Thanks to the more than 160 people – including Governor Malloy and Lieutenant Governor Wyman — who attended our First for Kids Awards event last week! Through this event, Connecticut Voices celebrates individuals and organizations in Connecticut whose work and commitment to the state’s young people serves as a model. See our program guide for our profiles of each awardee and check out our photos of the event.
We’ll share more on our blog in the coming weeks about our awardees, but I’d like to start by talking about the United Way of Connecticut/2-1-1, which has helped over 1.6 million state residents over the last 15 years with signing up for and accessing the HUSKY health insurance program. At our event, Patricia Baker, President and CEO of the Connecticut Health Foundation, highlighted the valuable work of United Way’s HUSKY Infoline in making health care more accessible to Connecticut children and families, and Richard Porth, CEO of the United Way of Connecticut, explained their approach to assisting the public with health coverage questions and their collaboration with CT Voices. Watch our brief video highlights:
Connecticut’s HUSKY health insurance program can be a lifeline for uninsured children and families, but without a helping hand through the eligibility process, individuals may have a difficult time getting enrolled and staying enrolled in the program, particularly when program rules change or when computer-generated notices are difficult to decipher.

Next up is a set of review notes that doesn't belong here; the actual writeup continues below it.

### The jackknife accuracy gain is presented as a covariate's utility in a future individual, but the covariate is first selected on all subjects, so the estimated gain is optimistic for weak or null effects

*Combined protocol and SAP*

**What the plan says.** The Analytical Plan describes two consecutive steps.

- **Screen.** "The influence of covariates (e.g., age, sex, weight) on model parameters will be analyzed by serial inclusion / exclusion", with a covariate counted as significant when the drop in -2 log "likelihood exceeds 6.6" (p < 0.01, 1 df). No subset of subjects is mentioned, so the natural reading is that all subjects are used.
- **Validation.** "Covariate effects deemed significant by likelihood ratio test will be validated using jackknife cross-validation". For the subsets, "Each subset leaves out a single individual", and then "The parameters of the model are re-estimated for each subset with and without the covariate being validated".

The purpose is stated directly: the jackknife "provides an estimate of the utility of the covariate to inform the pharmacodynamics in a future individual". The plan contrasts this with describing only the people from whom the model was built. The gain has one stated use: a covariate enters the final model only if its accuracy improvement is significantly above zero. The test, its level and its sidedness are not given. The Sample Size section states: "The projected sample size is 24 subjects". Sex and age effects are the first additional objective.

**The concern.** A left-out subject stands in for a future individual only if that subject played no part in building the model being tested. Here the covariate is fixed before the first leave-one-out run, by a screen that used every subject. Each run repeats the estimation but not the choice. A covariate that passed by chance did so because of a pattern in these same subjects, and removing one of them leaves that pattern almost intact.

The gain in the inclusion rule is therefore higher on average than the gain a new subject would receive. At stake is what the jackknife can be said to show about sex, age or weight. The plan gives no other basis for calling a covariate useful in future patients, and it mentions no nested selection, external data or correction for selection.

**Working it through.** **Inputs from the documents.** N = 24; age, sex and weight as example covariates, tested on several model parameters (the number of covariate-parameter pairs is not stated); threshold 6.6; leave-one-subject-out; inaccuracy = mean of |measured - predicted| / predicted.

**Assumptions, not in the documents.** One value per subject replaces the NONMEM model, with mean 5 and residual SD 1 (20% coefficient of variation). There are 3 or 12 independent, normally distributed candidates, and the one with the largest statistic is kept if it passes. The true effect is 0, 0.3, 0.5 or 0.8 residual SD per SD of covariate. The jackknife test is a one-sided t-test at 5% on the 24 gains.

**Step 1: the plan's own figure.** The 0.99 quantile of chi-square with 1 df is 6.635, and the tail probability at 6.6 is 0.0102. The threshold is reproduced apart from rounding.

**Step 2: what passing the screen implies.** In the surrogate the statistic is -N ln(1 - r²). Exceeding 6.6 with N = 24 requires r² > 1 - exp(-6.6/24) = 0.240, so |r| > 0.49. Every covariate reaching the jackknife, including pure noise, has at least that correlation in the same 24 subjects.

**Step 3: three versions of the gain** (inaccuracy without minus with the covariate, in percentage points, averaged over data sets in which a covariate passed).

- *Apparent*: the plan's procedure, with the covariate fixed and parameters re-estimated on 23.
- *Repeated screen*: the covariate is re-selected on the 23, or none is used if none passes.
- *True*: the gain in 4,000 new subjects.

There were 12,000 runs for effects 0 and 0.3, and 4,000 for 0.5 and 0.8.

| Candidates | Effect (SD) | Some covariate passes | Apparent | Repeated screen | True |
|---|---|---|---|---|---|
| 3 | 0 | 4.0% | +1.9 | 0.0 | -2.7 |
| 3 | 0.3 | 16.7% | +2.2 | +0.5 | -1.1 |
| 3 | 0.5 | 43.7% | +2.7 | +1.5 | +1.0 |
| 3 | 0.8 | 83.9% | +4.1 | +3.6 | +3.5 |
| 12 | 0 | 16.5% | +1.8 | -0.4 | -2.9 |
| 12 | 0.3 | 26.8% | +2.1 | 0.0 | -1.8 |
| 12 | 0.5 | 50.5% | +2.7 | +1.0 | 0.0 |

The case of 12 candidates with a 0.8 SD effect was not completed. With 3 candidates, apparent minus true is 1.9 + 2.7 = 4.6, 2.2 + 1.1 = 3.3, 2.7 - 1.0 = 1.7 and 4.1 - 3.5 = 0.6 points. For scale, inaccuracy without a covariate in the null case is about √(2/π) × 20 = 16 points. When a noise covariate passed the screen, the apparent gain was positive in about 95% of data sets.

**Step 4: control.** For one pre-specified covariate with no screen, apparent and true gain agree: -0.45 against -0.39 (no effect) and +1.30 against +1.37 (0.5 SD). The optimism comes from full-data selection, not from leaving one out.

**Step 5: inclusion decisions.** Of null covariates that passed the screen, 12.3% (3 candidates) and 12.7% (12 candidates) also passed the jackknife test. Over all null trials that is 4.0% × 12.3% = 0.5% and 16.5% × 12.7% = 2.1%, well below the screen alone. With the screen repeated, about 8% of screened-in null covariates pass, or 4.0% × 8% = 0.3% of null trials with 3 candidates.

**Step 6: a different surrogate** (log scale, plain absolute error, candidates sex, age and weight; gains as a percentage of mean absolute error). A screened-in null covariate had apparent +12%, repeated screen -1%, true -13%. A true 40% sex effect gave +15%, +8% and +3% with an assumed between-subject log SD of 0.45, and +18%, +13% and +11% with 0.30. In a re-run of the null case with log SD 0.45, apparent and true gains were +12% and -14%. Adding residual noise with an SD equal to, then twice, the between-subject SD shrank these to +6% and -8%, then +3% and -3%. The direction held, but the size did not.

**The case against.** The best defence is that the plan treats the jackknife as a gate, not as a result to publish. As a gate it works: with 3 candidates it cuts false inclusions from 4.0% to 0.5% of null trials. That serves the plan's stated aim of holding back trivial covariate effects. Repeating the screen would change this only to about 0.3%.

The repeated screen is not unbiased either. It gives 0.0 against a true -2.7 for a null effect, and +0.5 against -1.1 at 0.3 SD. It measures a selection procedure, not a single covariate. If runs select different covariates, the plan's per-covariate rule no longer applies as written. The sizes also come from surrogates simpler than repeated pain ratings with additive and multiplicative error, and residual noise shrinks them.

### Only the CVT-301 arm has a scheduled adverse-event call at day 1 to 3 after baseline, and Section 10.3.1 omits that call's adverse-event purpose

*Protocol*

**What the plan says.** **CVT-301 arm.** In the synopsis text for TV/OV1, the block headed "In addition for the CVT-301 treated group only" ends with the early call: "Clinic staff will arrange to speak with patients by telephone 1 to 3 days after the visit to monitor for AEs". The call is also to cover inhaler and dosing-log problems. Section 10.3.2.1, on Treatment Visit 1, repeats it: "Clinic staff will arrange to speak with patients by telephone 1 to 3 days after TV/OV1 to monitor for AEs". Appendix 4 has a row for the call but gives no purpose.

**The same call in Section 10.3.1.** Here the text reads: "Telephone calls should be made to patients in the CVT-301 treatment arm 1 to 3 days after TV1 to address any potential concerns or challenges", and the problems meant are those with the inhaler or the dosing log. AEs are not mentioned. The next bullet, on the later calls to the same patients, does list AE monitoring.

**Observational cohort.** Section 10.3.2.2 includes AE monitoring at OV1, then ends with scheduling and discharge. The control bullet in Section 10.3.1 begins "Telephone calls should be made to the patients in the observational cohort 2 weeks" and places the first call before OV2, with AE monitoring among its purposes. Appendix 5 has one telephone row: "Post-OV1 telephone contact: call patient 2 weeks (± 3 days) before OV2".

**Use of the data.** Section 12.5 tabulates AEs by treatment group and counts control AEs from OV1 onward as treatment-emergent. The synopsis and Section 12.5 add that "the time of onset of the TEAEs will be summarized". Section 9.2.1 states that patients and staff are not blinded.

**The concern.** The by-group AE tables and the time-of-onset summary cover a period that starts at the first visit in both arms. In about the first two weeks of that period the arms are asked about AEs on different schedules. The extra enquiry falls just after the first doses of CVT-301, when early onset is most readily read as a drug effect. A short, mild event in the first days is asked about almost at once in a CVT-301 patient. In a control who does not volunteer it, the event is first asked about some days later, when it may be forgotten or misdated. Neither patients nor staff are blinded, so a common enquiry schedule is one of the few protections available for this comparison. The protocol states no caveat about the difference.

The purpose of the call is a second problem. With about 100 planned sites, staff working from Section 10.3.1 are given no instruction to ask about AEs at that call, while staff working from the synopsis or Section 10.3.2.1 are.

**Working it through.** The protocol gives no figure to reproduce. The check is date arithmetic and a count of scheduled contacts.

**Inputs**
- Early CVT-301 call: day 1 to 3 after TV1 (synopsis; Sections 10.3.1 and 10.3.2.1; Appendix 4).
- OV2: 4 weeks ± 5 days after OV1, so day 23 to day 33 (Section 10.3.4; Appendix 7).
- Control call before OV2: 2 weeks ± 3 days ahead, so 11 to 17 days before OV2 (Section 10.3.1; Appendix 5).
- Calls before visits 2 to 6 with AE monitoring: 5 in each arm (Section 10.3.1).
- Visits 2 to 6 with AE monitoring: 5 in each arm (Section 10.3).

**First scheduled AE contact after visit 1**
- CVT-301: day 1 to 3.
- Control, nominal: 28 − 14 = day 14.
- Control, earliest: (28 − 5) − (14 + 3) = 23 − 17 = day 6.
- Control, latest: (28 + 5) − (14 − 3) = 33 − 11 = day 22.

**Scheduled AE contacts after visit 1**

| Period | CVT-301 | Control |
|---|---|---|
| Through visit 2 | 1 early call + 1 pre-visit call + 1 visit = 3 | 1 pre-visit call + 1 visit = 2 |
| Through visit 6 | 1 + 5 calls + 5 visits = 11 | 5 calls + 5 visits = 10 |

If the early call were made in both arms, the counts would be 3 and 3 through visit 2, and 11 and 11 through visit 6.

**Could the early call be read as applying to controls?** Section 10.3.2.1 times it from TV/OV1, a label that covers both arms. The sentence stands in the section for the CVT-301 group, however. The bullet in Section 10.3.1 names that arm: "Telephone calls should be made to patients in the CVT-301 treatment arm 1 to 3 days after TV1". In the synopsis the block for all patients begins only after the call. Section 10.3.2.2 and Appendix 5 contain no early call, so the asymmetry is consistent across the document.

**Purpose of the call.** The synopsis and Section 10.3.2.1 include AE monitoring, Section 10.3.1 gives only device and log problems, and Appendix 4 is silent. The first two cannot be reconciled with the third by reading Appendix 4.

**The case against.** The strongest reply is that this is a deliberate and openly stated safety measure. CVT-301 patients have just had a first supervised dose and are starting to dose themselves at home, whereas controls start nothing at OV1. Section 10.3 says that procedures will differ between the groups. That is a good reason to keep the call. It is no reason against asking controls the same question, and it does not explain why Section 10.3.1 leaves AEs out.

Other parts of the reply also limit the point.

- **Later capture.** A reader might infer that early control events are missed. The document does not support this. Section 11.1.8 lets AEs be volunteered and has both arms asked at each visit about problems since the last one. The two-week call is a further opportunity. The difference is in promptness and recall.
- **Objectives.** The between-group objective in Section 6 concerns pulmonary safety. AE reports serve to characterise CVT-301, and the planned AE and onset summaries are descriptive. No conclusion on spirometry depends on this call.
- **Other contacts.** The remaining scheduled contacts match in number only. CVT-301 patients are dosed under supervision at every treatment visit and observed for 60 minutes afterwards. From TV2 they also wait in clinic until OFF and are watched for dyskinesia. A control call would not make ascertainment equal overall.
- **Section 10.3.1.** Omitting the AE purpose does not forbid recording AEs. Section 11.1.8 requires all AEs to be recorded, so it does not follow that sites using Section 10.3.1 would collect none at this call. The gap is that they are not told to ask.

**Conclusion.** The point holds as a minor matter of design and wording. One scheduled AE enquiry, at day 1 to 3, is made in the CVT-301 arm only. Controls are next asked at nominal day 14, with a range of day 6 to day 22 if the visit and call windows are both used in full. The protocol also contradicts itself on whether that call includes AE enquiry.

Over the past 15 years, the HUSKY Infoline has not only assisted HUSKY applicants directly with signing up for and accessing HUSKY services, but they also facilitated system improvements for HUSKY, identifying and tracking common and repeated challenges that families faced enrolling or accessing services. This early detection enabled the State to make system reforms.
For example, HUSKY Infoline staff reported that they were fielding repeated calls from parents whose babies turning one and teens turning 18 were losing coverage – even though the children remained eligible. Connecticut Voices for Children reviewed data on enrollment trends and was able to verity that babies and teens were indeed losing coverage at a much higher rate than other children, largely because of confusion about the need to renew health coverage for children in these age groups. In response, the Department of Social Services was able to take significant steps to reduce the number of one year-olds and teens who inadvertently lost coverage by revising notices, training staff, and making other systems improvements. Thanks to the two-way information provided to and by Infoline, more babies and teens are now keeping their HUSKY coverage.
Stay tuned to our blog in the coming weeks for more about the accomplishments of our other First for Kids Award winners!